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One of the results of eight years of Reaganism in Washington was the near eclipse of the government’s solar energy research and promotion program. The Californian came to town in 1981 touting atomic power and he poured money into subsidizing and advancing that failed and risky technology while starving the Energy Department’s solar and conservation budgets.

From the point of view of developing a clean, inexhaustible form of energy that does not damage the earth, as do nuclear’s radioactivity and fossil fuels’ Greenhouse effect, Reagan’s behavior was strange indeed. For America in the Seventies had forged ahead of its industrialized competitors overseas in the range and diversity of its solar power research. We were on the frontiers of developing the world’s next giant industry, replete with export potential.

But an over-riding factor dominated Reagan’s mind: Neither the oil, coal, uranium or electric utility industries favored the emphasis on solar. They viewed solar as breeding hundreds of new competitors, complete with self-help kits for homeowners, tapping an energy source that cannot be monopolized or embargoed.

Consider the words of Elmer B. Kael in, president of Potomac Electric cautioning his industry colleagues in 1983: “The most significant threat to us is solar energy.” The costs “will cross sometime,” he said and when they do, homeowners will have every incentive to install solar collectors and pull the plug on the electric company.

But while many, but not all, electric utilities bemoan this prospect, the oil company moguls typically have been much more systematic in the way they are blocking out the application of the sun’s rays. First, they

bought up most of the solar photovoltaic industry in the U.S. In 1980, three firms — Amoco, Arco and– controlled 79% of the market. Three years later, with Exxon joining them following its acquisition of Solar Power Corp., these four oil companies controlled over 80% of the U.S. photovoltaic market and more than 50% of the world market. By mid-1988, just Arco and Amoco controlled 83% of the U.S. market.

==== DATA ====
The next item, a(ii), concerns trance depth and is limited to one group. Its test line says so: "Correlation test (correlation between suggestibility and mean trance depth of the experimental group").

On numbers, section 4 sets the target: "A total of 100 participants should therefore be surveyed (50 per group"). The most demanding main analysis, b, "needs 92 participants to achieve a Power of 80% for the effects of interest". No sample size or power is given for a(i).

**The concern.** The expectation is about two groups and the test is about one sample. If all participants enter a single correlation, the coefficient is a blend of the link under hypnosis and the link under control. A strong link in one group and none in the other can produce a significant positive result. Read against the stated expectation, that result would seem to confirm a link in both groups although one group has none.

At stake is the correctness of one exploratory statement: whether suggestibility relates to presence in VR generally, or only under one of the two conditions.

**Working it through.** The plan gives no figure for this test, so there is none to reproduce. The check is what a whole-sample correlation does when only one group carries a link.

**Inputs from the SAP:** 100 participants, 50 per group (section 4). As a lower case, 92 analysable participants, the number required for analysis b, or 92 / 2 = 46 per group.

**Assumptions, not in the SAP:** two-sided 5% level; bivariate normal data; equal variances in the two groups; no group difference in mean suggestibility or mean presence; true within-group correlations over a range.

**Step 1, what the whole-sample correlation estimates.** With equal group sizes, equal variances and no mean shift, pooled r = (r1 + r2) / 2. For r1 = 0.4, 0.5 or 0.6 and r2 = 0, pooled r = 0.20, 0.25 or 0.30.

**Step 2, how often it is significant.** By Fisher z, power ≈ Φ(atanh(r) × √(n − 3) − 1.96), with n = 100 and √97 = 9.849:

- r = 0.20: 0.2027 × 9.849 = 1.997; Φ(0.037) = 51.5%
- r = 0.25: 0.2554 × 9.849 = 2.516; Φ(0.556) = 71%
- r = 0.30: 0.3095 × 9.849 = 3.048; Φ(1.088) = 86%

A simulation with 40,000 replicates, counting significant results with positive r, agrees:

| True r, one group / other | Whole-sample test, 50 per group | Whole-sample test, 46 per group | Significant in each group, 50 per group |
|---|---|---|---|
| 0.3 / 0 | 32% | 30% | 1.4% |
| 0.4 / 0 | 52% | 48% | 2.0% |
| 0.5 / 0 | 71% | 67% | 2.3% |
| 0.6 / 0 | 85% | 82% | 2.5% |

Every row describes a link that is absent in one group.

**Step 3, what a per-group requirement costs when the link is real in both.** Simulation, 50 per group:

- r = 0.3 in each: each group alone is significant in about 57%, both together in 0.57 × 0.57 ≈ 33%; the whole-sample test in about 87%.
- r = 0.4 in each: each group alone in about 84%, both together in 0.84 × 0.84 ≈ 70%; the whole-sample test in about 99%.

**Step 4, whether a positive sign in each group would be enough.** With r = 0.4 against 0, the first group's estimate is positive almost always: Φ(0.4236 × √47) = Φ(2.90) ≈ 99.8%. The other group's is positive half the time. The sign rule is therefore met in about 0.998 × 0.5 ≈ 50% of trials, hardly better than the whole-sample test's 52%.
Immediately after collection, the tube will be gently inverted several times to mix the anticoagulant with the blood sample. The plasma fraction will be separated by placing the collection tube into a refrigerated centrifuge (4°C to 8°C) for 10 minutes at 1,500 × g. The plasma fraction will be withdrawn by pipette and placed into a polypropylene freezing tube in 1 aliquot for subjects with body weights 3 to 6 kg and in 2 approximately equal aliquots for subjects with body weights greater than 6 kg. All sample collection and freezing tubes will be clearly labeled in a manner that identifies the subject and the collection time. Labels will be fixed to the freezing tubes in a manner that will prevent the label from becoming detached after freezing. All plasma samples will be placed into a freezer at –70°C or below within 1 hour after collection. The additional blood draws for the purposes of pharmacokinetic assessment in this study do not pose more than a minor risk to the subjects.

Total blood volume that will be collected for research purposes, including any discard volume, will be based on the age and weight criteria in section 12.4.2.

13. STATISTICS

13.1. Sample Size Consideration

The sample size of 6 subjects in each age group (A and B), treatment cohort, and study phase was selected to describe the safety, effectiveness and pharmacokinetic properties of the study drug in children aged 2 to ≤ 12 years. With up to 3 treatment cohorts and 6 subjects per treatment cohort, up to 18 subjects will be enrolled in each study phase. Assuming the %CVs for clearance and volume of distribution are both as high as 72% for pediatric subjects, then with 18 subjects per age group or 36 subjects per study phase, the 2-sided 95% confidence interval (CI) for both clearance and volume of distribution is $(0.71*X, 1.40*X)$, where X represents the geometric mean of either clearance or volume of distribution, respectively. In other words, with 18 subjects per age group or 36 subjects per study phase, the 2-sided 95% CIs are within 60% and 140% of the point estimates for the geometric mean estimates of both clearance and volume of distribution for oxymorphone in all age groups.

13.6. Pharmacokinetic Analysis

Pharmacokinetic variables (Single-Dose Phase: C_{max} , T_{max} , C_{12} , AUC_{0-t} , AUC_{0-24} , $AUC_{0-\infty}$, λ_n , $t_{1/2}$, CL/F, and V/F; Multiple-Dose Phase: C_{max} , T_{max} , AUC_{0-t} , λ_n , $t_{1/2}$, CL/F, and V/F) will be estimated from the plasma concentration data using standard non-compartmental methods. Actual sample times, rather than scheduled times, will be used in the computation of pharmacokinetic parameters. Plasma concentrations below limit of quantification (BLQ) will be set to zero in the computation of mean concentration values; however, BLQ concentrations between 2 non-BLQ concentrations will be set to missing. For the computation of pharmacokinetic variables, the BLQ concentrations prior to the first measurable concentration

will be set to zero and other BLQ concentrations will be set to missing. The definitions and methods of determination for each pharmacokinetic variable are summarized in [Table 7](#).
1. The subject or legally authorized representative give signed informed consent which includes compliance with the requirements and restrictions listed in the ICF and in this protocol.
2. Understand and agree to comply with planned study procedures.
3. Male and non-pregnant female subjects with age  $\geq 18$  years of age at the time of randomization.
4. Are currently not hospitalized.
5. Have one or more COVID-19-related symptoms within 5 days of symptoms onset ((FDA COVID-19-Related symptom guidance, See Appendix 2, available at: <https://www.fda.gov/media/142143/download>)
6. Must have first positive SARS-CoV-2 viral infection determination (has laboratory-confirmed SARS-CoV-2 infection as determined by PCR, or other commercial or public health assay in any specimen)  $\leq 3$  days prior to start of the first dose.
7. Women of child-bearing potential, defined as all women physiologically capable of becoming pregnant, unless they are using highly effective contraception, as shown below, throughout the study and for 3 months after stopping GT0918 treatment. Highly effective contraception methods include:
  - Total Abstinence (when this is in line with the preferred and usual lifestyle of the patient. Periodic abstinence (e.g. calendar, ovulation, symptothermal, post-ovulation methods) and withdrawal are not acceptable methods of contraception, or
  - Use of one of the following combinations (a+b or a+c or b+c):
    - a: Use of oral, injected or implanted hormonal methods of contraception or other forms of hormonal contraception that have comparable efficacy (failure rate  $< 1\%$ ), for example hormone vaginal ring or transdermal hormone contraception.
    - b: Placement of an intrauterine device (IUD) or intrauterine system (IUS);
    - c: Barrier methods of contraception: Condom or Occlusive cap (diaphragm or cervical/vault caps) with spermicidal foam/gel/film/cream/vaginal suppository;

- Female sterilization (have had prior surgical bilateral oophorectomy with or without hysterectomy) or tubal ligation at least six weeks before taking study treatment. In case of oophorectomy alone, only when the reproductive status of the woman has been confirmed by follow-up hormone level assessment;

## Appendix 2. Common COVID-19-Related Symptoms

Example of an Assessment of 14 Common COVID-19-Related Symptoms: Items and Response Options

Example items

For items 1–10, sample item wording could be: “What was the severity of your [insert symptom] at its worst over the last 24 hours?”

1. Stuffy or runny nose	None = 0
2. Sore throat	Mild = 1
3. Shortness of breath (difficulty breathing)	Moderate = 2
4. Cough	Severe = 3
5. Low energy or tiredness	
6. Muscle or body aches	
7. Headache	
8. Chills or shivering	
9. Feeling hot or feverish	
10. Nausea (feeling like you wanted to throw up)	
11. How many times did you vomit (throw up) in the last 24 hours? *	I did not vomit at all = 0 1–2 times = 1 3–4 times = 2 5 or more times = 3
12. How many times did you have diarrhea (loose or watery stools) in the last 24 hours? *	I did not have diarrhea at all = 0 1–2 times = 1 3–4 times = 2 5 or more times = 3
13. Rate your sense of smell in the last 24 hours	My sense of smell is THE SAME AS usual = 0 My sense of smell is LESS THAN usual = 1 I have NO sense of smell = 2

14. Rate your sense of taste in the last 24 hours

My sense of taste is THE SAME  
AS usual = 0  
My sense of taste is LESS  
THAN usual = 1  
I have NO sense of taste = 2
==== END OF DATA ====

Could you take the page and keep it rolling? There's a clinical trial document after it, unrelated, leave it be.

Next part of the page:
What did these petroleum giants do with such control? Well, have you been hearing much from these firms about solar energy in their advertisements and other promotions? Before being acquired these solar energy companies were enthusiastic and outspoken advocates of this source of power. No more. Did you read about the powerful Washington-based oil lobby blocking Reagan’s proposal that passed Congress in 1986 to eliminate the solar energy tax credit which homeowners and other solar purchasers were using? Not at all.

Yet the 1986 tax law preserved some very valuable oil company tax benefits which did not exactly contribute to a level playing field with the development of solar. The fledging solar industry had to abide by the marketplace’s judgment, while the profit-glutted oil industry continued to be a giant government welfare recipient.

What’s more, the oil lobby cornered the government solar contract business, such as it is, by making sure that the specifications could only be met by them. In the marketplace, the oil companies engaged in predatory pricing, according to 15 out of 16 photovoltaic companies surveyed by the Small Business Administration in the early Eighties. In control, they undercut any small, independent competitors to keep them off balance or drive them out of business. The oil companies’ highest priority is to slow the growth of solar so as to protect the value of their

oil and gas investments and reserves. Reagan’s antitrust agencies looked the other way.

One small but aggressive champion of solar is a company called Solar Electric based in Rohnert Park, California. Its President, Gary Starr, appears on talk shows and at conferences to make his main point that today photovoltaics “are cost effective for a wide variety of applications.” If given the same backing that atomic energy received, photovoltaics could be cost-effective with all forms of generating electricity and do it virtually pollution free, he says.

It is quite true that the cost of photovoltaics had dropped sharply in the heyday of solar research. Starr, who lives in a solar powered home and drives a solar-charged electric car, estimates that the current world market for photovoltaics is about $200 million. If the Pentagon and other government users ordered an additional $250 million, the cost would drop from the present level of $5.00 per watt to $2.00 or less per watt, he observes. “There are new, recent technological breakthroughs that can lower the cost even further within the next two years,” he adds.

With more forebodings about acid rain and Green House warming, and with oil imports in January exceeding domestic U.S. production, maybe the Bush government will start looking sunward.